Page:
Addressing the coronavirus; Wells workers to testify

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Virus could chill earnings

The CEO of the U.K.’s Asia-focused Standard Chartered said the coronavirus epidemic “will make it more difficult for us to hit our financial targets,” this year. Wall Street Journal, Financial Times

Financial Times

Quarantine at work

The biggest Wall Street banks are drawing up plans for their Tokyo offices “to split staff into groups and to keep them physically segregated for weeks at a time as the financial sector braces for a major outbreak of the coronavirus in Japan. Although different banks — including Bank of America, Morgan Stanley and Goldman Sachs — are devising slightly different ‘split operation’ strategies, the broad aim is constant: to confine any intra-company epidemic that does strike a department,” the paper says.

“Efforts at JPMorgan involve dividing staff across different parts of the business into an A and B team. One will work from home for two weeks while the other will continue to work in the main Tokyo office during that time. At the end of that period, they will switch but under strict conditions that members of the A and B teams have no physical contact. The two-week period is based on the presumed incubation period of the virus.”

Coronavirus
Commuters wearing protective face masks walk past security cameras in the Lujiazui Financial District in Shanghai, China.

Pushing the move from Libor

The Bank of England is trying to “turbo-charge” banks’ “move away from Libor, by toughening the terms of its lending against the tainted interest rate benchmark.” The BOE said Wednesday it “will apply a discount from October to the value of Libor-linked collateral that commercial banks can post to secure loans. This so-called haircut, the gap between what the central bank accepts as collateral and what it will lend, will be ratcheted up ahead of the deadline to switch away from Libor — the London interbank offered rate — at the end of 2021. The central bank also intends to publish a compounded index — in addition to the overnight rate — for the new benchmark, the sterling overnight index average, or Sonia.”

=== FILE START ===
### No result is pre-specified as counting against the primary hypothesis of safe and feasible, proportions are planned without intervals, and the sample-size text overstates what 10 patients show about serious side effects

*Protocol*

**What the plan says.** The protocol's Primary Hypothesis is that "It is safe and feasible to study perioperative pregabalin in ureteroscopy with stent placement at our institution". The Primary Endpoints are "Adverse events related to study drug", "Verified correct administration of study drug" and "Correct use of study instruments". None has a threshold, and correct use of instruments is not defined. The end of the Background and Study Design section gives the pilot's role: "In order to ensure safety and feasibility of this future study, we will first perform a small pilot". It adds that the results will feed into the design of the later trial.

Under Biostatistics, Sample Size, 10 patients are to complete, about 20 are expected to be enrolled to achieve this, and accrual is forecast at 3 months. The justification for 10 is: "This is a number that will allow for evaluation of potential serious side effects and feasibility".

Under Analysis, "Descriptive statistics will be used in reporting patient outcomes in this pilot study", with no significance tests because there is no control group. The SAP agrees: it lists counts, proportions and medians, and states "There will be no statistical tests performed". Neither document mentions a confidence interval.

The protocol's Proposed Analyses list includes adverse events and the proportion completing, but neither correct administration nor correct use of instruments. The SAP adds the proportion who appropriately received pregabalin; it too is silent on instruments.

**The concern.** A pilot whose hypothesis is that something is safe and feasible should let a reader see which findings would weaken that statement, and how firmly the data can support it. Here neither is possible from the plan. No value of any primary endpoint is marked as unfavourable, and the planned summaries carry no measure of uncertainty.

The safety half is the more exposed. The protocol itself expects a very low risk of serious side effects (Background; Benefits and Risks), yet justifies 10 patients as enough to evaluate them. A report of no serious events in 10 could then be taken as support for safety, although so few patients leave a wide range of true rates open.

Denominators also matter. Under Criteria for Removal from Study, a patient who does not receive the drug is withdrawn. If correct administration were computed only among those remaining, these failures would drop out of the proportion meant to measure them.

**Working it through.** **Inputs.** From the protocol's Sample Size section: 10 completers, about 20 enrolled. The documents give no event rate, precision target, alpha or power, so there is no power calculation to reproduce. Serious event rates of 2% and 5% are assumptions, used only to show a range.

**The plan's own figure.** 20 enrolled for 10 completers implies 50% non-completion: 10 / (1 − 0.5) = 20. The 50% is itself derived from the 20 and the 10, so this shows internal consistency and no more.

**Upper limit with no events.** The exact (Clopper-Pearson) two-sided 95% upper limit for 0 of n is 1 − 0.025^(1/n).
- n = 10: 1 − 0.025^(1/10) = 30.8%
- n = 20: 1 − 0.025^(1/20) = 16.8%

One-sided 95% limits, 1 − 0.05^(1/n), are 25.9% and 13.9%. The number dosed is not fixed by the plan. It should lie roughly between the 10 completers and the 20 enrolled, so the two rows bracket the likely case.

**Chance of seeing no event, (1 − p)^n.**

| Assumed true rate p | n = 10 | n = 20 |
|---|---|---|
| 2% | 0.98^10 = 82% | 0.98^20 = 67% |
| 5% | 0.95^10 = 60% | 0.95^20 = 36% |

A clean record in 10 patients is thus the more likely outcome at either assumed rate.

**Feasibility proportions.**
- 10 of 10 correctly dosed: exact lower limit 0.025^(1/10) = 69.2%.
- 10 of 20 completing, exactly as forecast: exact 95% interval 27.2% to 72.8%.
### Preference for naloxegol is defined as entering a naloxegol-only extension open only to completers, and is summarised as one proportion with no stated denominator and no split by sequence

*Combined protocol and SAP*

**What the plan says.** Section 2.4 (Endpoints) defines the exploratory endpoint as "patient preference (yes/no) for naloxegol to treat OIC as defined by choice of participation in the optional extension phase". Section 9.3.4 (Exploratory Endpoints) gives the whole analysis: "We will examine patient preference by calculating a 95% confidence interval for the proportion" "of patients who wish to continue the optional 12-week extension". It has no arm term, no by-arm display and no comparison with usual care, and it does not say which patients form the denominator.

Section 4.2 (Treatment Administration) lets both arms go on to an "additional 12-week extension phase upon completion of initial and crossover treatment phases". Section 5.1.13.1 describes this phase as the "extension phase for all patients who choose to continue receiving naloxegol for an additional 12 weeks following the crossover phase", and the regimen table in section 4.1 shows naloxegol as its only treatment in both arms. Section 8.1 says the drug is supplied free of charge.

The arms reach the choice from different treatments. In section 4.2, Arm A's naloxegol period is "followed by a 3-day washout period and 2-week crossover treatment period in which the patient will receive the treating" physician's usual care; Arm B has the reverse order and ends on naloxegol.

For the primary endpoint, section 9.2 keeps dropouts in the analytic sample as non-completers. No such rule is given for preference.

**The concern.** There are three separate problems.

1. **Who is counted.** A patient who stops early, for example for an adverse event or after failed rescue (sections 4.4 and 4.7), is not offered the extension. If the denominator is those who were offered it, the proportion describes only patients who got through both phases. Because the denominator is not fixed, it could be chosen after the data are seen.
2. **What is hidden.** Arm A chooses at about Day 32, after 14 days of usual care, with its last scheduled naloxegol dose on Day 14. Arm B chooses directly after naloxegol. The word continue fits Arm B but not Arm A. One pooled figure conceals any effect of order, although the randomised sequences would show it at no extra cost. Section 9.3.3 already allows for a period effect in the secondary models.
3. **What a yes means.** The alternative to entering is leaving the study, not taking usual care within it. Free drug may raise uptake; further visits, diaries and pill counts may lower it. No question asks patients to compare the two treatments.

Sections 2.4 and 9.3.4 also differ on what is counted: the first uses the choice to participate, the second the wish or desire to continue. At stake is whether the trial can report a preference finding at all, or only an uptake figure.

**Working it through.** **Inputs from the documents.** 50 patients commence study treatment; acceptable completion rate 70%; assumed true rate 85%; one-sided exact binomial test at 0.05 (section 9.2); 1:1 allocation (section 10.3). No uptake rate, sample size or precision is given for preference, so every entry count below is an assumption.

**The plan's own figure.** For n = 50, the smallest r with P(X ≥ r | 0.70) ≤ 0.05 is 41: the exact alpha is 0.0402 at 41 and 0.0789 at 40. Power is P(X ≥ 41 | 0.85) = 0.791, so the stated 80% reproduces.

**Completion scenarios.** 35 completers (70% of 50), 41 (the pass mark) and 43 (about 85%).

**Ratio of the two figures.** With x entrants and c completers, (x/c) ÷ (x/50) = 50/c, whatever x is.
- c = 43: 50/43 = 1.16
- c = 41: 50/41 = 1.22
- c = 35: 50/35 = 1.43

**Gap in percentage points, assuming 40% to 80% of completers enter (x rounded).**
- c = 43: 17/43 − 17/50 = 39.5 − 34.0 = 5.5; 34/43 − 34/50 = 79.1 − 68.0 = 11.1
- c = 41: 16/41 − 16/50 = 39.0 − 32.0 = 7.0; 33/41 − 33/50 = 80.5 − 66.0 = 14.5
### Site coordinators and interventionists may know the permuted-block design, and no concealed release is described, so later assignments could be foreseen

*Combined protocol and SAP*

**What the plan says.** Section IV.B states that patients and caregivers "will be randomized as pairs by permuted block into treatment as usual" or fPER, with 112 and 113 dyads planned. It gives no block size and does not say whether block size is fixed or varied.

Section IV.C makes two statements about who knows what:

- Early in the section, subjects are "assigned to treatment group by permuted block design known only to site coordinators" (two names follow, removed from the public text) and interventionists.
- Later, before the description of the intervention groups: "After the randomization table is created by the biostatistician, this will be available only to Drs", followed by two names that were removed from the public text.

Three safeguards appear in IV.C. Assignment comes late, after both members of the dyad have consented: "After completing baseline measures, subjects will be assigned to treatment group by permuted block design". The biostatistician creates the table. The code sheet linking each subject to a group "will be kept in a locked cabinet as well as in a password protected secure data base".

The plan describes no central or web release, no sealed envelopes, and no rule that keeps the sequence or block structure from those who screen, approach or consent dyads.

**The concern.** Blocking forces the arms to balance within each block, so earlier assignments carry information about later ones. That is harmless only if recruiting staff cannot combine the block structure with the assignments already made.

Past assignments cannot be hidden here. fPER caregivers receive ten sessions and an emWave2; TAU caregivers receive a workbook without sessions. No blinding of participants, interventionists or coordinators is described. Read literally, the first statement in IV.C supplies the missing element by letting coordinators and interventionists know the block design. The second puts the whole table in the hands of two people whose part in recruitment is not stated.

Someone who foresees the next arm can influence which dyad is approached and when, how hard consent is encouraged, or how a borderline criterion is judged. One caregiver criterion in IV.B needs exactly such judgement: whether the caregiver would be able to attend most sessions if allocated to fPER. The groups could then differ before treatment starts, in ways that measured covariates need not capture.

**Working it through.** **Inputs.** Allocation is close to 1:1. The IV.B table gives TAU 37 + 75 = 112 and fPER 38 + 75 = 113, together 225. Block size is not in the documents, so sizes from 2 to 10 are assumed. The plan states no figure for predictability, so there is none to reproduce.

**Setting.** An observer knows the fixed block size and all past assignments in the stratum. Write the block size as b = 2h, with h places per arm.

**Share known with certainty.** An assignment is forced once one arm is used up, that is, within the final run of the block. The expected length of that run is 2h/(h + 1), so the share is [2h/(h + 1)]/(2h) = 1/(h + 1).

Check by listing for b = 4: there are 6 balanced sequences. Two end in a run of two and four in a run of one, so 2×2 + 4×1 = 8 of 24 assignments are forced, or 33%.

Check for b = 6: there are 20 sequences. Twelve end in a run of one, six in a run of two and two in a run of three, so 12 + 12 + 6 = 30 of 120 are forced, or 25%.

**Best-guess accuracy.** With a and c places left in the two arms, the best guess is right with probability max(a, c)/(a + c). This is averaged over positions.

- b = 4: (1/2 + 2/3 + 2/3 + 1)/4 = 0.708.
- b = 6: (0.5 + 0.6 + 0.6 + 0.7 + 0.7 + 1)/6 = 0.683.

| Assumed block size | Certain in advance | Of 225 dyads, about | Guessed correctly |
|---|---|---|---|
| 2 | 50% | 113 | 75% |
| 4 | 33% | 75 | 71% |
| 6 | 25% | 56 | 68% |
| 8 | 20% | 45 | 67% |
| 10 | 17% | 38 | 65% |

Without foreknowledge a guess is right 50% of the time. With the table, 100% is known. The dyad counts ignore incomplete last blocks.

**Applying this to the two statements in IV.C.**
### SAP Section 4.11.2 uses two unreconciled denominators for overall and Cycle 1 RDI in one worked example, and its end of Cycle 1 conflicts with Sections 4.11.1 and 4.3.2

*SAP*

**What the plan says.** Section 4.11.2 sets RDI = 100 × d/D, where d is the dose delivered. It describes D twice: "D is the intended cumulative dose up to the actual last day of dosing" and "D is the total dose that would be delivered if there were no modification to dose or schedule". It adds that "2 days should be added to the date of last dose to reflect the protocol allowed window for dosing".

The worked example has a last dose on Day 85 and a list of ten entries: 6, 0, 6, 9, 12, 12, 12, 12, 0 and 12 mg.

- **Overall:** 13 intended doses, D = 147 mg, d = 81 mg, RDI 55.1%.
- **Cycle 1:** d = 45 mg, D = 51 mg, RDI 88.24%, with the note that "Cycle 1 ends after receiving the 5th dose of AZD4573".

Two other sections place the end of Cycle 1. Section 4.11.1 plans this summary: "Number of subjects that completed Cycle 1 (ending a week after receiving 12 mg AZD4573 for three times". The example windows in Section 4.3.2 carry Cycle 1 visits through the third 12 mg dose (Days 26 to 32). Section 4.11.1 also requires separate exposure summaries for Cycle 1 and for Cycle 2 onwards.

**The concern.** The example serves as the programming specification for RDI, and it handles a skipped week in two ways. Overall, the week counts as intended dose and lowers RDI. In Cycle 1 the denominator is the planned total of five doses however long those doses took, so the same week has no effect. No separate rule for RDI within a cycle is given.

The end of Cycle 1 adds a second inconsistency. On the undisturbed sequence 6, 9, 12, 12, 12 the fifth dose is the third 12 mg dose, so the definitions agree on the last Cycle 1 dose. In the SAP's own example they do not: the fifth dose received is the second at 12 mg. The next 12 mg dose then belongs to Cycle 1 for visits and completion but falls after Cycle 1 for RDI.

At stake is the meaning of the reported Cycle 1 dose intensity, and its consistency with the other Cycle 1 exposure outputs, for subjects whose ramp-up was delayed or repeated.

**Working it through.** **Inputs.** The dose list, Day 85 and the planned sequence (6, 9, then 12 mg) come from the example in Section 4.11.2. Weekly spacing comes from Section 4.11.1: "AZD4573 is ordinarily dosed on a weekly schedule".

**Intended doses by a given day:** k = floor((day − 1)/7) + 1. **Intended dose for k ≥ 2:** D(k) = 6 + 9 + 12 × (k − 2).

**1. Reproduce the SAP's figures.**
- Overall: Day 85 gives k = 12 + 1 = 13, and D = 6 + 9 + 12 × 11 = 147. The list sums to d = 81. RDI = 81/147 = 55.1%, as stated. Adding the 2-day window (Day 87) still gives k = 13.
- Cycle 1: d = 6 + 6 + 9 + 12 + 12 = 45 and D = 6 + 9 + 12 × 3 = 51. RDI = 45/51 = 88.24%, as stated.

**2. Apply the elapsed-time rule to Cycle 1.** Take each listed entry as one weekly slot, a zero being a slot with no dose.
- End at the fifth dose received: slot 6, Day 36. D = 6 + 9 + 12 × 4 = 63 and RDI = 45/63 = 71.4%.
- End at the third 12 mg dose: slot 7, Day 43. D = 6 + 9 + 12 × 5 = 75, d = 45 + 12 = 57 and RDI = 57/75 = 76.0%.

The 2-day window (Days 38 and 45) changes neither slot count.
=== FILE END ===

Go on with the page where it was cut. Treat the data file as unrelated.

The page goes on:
Almost there

A British jury has begun deliberating the fate of three former senior Barclays executives following “one of the most high-profile criminal trials ever brought by the Serious Fraud Office. It is the first criminal trial in the U.K. to examine steps senior bankers took during the financial crisis and the prosecution centers around whether the three bankers lied to the stock market in official documents over two cash calls in 2008.”

The three bankers, who deny the charges, have been charged with fraud for accepting £11.2 billion from Qatari investors in order to avoid a U.K. government bailout. “During the trial the SFO alleged the men had funneled secret fees of £322 million to Qatar and its powerful prime minister at the time in exchange for the Qatari investment across the two 2008 fundraisings. The trial has lifted the lid on the febrile atmosphere as markets roiled in 2008 and Barclays did everything possible to avoid government control.”

The Yanks are coming